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Armenian Genocide: An exhibit on the tragic massacre and the revival of a people

2015-04-12

It's an exhibit about art, war, history and faith. Since 2015 marks the centennial of the Armenian genocide, the items also reflect an underlying theme. 

VARTAN KARAPETIAN 
Armenian Embassy to the Holy See
"It's an exhibit that tells the story of Armenia. The tragic story of the genocide and the re-emergence of our people.”  

Titled: Armenia, The People of the Ark, this two month exhibit is taking place in the city of Rome. 

Some of the priceless items were hidden by refugees during the genocide, where more than 1.5 million Armenians were killed under the rule of the Ottoman empire, in what is now present day Turkey. One hundred years have passed, but that chapter in history is still very much alive. 

Those who managed to escape made near and faraway lands their new home. Amid the violence and persecution, some made it a point to protect these religious and historic items at all cost.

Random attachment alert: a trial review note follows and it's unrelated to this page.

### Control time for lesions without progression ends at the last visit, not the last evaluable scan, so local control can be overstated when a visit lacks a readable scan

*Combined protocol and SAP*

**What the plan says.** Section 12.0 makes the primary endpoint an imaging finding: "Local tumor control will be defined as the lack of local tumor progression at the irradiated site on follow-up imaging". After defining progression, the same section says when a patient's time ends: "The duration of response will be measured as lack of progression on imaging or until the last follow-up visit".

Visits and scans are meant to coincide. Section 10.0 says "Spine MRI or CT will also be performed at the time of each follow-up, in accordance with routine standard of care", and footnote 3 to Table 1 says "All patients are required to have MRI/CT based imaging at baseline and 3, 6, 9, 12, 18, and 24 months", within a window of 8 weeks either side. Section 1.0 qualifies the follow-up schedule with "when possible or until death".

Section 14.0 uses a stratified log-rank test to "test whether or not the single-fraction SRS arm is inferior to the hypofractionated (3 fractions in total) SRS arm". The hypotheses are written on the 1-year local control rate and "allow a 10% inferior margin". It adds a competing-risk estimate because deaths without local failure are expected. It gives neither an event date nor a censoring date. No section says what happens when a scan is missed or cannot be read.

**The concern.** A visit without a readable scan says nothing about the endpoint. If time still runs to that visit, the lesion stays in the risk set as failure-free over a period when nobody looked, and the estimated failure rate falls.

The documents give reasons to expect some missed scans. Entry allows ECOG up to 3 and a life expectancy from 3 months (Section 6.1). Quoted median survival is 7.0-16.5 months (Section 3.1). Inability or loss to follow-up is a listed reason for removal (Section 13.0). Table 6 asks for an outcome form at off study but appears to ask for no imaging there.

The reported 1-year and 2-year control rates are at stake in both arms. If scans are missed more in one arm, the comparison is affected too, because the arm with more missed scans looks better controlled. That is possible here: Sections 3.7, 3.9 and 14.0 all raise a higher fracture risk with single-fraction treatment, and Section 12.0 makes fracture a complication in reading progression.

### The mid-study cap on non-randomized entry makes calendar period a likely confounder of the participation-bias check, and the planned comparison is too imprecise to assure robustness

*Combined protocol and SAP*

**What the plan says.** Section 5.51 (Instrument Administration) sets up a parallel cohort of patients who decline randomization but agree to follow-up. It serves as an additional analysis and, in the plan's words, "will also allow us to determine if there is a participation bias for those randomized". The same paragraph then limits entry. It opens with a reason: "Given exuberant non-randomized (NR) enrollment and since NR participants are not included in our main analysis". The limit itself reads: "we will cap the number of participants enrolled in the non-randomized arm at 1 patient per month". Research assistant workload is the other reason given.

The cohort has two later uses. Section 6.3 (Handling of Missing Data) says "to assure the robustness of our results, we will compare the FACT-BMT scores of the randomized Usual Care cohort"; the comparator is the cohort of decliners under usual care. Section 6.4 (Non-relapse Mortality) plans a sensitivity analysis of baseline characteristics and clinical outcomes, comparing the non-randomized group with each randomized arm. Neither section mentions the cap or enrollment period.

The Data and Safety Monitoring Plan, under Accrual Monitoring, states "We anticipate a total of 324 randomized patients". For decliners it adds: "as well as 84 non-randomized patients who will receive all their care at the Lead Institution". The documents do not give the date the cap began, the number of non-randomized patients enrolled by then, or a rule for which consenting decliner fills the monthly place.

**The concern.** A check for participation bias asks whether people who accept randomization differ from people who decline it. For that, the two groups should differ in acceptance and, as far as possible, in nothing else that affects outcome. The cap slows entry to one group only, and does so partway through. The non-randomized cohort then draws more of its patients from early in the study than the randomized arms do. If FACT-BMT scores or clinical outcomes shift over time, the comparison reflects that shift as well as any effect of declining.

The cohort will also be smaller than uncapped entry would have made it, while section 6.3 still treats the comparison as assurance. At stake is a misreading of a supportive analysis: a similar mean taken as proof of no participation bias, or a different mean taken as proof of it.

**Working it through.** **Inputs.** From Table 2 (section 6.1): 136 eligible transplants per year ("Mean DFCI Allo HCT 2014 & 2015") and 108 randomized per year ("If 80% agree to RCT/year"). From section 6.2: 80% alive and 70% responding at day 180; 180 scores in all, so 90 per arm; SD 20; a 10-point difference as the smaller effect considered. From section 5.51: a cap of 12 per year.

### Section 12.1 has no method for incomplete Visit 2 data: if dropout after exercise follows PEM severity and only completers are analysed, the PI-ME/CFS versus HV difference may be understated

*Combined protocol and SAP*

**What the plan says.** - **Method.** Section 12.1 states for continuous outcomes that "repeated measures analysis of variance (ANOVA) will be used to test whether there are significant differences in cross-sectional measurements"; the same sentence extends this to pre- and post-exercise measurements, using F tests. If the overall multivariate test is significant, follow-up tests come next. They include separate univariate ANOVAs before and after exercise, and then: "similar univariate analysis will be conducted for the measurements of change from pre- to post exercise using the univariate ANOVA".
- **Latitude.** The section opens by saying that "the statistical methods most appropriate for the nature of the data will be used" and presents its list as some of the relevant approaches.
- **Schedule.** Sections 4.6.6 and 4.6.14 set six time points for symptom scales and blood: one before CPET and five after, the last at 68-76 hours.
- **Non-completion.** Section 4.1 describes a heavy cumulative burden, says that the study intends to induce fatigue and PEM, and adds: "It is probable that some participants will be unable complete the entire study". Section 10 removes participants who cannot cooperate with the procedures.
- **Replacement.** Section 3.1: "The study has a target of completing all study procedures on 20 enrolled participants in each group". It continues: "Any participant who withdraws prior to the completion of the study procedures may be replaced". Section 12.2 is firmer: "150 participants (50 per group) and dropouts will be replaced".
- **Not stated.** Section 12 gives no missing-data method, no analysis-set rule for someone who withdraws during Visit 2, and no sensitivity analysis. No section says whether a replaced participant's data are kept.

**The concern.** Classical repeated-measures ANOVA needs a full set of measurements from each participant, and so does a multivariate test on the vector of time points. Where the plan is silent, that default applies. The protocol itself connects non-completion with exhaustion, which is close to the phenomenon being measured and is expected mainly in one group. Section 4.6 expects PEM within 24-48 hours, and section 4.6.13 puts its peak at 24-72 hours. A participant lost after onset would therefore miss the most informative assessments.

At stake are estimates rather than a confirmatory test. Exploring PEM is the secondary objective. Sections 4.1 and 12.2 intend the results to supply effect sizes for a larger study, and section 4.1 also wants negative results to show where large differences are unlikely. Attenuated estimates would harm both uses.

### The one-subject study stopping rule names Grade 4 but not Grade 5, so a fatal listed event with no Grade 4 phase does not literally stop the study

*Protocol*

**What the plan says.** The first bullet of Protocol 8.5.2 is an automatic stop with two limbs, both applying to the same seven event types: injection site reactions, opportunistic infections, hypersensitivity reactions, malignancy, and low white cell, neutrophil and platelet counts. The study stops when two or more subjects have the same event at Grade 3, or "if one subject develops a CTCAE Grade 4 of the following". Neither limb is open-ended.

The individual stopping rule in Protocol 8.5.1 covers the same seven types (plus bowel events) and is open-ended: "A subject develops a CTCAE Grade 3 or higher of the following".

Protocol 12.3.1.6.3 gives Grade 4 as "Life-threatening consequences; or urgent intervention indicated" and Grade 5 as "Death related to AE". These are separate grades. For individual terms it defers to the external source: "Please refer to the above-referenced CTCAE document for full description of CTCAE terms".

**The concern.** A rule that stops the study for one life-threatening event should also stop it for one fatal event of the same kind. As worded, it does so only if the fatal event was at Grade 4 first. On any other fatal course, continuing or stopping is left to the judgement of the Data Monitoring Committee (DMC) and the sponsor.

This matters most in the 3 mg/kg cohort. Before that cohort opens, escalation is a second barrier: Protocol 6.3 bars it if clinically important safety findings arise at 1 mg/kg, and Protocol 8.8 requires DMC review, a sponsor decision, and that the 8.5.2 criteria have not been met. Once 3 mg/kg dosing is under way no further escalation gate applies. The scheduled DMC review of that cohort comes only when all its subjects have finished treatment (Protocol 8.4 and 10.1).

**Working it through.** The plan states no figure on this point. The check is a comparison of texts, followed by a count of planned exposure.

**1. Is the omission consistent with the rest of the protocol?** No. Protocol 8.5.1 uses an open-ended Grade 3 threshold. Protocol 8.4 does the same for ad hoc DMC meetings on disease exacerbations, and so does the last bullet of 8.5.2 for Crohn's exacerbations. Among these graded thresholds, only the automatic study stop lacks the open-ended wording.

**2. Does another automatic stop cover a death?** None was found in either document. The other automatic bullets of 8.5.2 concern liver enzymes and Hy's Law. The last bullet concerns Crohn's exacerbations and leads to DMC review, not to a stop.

VARTAN KARAPETIAN 
Armenian Embassy to the Holy See
"They were saved through the conscious decisions of deportees and refugees. Often times they protected these icons with their own lives. Their mission was to save an important testimony of their culture.”

It includes everything from religious icons, to models of architecture and ancient manuscripts that were passed from generation to generation.

This is the largest manuscript written in Armenian. It includes homilies and it dates back to the 13th century. 

VARTAN KARAPETIAN 
Armenian Embassy to the Holy See
"It's made up of more than 800 parchment paper sheets, and given their size and the time period, it's more than likely that one entire sheep was used per page.” 

Since Armenia became the first nation to adopt Christianity as its official religion, some of these pieces could very well be the first Christian icons to ever be designed. 

Armenia: The People of the Ark, will be on display until May 3rd and more than just a typical art exhibit, it reflects the rise and fall of a people, the pain of persecution and the strength of their revival

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